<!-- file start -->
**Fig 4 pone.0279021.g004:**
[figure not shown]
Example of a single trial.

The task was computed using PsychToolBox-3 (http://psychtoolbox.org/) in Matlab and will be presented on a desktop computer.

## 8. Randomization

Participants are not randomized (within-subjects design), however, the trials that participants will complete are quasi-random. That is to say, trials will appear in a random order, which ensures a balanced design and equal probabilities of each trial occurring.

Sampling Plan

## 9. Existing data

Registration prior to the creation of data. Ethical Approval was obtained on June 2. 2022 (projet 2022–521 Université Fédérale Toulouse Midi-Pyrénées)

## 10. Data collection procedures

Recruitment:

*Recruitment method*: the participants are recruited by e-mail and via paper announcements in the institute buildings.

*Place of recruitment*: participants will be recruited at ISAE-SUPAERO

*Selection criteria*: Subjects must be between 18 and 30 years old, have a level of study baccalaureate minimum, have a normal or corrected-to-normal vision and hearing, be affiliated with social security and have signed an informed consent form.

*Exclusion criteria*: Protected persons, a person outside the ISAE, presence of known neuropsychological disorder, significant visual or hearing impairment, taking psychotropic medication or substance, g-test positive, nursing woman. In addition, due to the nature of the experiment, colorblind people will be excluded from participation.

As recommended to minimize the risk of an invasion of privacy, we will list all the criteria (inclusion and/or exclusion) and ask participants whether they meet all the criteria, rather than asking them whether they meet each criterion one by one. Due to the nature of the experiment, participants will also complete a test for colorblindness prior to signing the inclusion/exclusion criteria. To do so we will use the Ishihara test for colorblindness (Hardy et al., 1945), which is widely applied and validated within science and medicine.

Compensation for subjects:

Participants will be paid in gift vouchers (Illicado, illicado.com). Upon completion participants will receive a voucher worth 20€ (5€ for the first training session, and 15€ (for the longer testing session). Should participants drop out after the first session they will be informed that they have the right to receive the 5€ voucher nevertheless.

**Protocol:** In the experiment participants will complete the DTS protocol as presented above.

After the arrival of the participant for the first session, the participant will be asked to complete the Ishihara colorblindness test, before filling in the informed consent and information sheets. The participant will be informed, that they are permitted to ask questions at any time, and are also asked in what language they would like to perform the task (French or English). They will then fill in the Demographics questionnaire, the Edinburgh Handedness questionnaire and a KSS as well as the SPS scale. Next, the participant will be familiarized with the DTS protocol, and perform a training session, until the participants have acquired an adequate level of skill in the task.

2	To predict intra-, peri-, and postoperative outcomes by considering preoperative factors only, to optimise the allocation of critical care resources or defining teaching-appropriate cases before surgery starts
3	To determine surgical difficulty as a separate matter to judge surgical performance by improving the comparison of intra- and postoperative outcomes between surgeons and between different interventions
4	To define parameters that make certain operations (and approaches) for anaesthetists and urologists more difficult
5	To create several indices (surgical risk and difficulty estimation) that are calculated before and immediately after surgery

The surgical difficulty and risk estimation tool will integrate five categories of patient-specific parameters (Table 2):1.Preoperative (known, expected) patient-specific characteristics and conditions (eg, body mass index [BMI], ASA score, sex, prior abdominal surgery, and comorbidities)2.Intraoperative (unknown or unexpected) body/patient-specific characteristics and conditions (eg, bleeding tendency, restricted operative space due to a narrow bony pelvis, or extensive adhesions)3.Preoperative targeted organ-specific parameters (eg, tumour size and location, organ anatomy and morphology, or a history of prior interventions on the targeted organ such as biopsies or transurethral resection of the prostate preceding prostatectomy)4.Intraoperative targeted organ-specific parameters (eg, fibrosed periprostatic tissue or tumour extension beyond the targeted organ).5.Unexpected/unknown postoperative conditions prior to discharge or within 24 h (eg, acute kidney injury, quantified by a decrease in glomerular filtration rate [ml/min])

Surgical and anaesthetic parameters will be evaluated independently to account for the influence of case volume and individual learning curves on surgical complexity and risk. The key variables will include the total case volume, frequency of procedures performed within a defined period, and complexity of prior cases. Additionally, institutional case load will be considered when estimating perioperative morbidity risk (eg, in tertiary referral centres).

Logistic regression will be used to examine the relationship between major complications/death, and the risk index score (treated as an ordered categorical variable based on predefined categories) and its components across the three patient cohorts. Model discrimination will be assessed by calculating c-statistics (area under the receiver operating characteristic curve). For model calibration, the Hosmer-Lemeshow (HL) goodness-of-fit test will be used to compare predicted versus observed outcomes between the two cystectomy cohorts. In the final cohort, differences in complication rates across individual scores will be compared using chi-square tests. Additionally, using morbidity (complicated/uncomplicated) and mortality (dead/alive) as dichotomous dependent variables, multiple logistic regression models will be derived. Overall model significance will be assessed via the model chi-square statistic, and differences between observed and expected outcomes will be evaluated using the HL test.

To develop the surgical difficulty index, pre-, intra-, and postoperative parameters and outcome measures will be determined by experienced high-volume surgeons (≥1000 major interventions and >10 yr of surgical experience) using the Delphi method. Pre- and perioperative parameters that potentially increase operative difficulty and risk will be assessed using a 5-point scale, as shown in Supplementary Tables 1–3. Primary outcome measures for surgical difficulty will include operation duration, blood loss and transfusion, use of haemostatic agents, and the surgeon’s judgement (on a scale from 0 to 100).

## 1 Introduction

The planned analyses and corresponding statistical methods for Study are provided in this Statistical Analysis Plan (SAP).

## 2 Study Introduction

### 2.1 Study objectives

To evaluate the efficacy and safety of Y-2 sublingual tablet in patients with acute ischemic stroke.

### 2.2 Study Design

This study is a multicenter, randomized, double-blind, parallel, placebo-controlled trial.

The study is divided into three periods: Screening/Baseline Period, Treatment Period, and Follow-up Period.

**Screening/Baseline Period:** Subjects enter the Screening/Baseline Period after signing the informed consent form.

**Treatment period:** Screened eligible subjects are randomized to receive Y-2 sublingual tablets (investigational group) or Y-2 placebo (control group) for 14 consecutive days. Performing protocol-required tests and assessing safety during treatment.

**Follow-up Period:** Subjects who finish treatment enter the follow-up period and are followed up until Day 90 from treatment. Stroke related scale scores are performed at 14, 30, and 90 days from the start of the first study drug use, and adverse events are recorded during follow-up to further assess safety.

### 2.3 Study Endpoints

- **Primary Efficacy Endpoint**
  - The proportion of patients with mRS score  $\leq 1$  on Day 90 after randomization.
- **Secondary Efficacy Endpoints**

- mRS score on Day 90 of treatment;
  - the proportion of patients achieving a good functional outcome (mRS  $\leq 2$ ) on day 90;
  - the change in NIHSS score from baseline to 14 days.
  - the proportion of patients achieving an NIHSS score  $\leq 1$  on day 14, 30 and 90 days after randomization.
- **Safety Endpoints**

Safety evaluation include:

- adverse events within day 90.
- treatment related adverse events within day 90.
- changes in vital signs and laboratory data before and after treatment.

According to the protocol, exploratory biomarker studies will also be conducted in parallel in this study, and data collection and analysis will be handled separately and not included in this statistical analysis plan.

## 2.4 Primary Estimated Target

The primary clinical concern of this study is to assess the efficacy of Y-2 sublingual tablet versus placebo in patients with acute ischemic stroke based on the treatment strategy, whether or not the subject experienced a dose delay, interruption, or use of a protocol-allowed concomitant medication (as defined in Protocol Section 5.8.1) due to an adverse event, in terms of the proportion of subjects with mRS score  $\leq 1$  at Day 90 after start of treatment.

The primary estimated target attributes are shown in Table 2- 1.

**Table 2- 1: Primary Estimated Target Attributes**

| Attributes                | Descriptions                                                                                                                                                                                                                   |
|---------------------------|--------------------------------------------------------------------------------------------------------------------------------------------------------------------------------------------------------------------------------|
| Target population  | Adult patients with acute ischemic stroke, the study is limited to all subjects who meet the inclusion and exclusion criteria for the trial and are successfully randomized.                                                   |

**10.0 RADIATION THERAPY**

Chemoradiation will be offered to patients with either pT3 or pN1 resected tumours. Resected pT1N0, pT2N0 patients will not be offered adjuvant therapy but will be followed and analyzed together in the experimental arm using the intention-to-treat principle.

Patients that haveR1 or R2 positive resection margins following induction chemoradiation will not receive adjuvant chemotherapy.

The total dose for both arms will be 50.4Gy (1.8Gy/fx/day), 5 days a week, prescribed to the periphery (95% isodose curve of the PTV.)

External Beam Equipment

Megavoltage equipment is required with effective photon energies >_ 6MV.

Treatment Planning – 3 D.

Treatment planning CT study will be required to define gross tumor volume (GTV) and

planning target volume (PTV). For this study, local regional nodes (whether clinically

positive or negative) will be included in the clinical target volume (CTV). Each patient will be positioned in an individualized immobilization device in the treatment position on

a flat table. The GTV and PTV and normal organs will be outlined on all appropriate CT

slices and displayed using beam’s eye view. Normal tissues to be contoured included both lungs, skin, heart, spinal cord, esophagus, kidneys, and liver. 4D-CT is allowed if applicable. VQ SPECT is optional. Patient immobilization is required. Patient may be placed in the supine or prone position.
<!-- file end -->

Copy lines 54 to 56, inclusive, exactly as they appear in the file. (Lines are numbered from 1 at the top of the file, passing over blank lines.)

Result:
## 2.4 Primary Estimated Target

The primary clinical concern of this study is to assess the efficacy of Y-2 sublingual tablet versus placebo in patients with acute ischemic stroke based on the treatment strategy, whether or not the subject experienced a dose delay, interruption, or use of a protocol-allowed concomitant medication (as defined in Protocol Section 5.8.1) due to an adverse event, in terms of the proportion of subjects with mRS score  $\leq 1$  at Day 90 after start of treatment.

The primary estimated target attributes are shown in Table 2- 1.